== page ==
EVEN a cursory glance at the health-related aspects of the federal and provincial budgets confirms that health insurance, as an option, has been firmly put on the policy agenda after remaining in the shadows for years. In the past few years, this option has been discussed in the news and policy papers as one way to extend health coverage in an increasingly misaligned private-public healthcare system.
This statement caps a situation where generally falling governmental health allocations and spiraling private healthcare costs have caused a crisis that threatens to leave millions out of the healthcare provision loop. A beginning seems to have been made in both the federal and Punjab government budgets.
The federal budget has allocated Rs1 billion for a national health insurance scheme that is expected to extend health cover to 100 million people. Punjab has also set aside Rs4bn for a similar scheme in the province. The bare outlines of the respective schemes are going to be filled out in the coming days. However, there are indications that the Punjab scheme will be introduced in four cities on a pilot basis with private insurance companies playing a large part.
In both cases, a hurried timetable for producing a blueprint of the proposed schemes has also been announced. Great care needs to be exercised before making a final decision on the schemes and the intended benefits.
Care is necessary in crafting health insurance.
Health insurance is very common in the West and has a history spread over decades of incremental advances. America is perhaps the most extreme example of a country with a private insurance-based health system which has given rise to wide inequities in the provision of health services. In contrast, Germany and France have evolved insurance-based systems with the aim of reducing inequities and ensuring wider coverage where the government plays a dominant role in regulating and financing the system.
There are three insurance-based schemes that are in currency at the moment. There are drawbacks and benefits attached to each which should be weighed carefully before taking a final decision on what policy mix is suitable for Pakistan.
One form of social health insurance is subsidised by the government and comes in various shapes. It generally extends only to government employees; however, in rare cases it also covers informal workers. In the latter case, often because of weak income and tax documentation, informal workers remain uncovered.
In health insurance systems which focus on individuals at the community level, there are serious associated downsides of low coverage. A flat rate of insurance ends up extracting more from the poor than they would have ordinarily spent on healthcare. These schemes generate little revenue and are not financially sustainable in the long run, as pointed out in an Oxfam report.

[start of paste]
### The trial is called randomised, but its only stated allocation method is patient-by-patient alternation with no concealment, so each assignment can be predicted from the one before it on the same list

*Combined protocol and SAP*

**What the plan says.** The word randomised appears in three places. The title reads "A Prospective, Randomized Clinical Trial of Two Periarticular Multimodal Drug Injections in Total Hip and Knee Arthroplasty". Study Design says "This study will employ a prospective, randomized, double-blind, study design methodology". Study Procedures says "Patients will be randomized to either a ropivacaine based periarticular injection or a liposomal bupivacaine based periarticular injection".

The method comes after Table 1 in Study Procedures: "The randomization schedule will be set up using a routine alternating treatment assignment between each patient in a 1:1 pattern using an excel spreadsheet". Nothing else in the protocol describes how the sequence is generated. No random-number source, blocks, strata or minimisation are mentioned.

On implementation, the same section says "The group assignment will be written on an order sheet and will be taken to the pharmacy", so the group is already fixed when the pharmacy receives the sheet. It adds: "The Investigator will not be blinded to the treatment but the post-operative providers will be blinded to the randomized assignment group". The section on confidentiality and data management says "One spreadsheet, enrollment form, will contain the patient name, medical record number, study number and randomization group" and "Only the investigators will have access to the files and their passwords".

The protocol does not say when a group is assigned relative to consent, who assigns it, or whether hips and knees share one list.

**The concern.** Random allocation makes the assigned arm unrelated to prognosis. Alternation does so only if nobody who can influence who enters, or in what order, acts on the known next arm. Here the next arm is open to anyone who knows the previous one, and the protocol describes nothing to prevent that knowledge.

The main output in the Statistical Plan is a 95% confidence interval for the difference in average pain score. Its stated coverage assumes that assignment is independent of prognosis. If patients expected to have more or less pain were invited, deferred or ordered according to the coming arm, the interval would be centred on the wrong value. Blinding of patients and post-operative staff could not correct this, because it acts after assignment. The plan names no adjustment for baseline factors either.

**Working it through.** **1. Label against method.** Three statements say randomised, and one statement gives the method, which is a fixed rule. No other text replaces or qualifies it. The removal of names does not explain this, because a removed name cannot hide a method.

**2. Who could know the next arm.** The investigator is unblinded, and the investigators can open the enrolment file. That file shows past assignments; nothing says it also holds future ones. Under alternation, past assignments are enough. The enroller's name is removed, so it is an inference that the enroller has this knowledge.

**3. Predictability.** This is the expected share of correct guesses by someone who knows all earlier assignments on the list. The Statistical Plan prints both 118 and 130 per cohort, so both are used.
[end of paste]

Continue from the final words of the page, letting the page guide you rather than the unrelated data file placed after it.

The third option is that of private health insurance which, unfortunately, is accessible to only a tiny elite and has high premium rates. The US and South African health systems are dominantly based on private health insurance.
Crucially, the federal budget seeks to introduce a national health insurance scheme. The presumed template for the scheme is the Ghanaian national health insurance system. Again, the Ghanaian scheme is reported to suffer from low coverage and has high administrative costs. The scheme’s intended benefits for the poor have been undermined by the rich and affluent sections of society.
Whatever form the national insurance scheme finally assumes in the end, the lessons from other countries operating similar schemes should be systematically factored into the design of the schemes. Having said this, a few words are in order about the Pakistani state’s plummeting commitment to social sectors which has triggered this rush towards health insurance schemes.
Though these initiatives have almost become a necessity against the backdrop of a universal healthcare debate, there still needs to be balance in policy while crafting an equitable healthcare delivery system financed by tax revenues and with the government in the driving seat to determine the direction, coverage and eligibility of the scheme.
In the new insurance-driven system, this can be achieved by putting more emphasis on non-profit entities running the scheme with a view to enhancing equity, affordability and the widest possible coverage at a time when the government is increasingly abdicating its responsibility where state provision of healthcare is concerned.
On a broader canvas, if the proposed trend towards privatisation continues the state’s moral claim to raising taxes will be weakened. This should be uppermost in the mind of policymakers, political parties and state managers while taking steps towards health insurance which might become fully privatised in the long term. This would have serious consequences for universal health coverage.
The writer is an Islamabad-based development consultant and policy analyst.
Published in Dawn, June 30th, 2014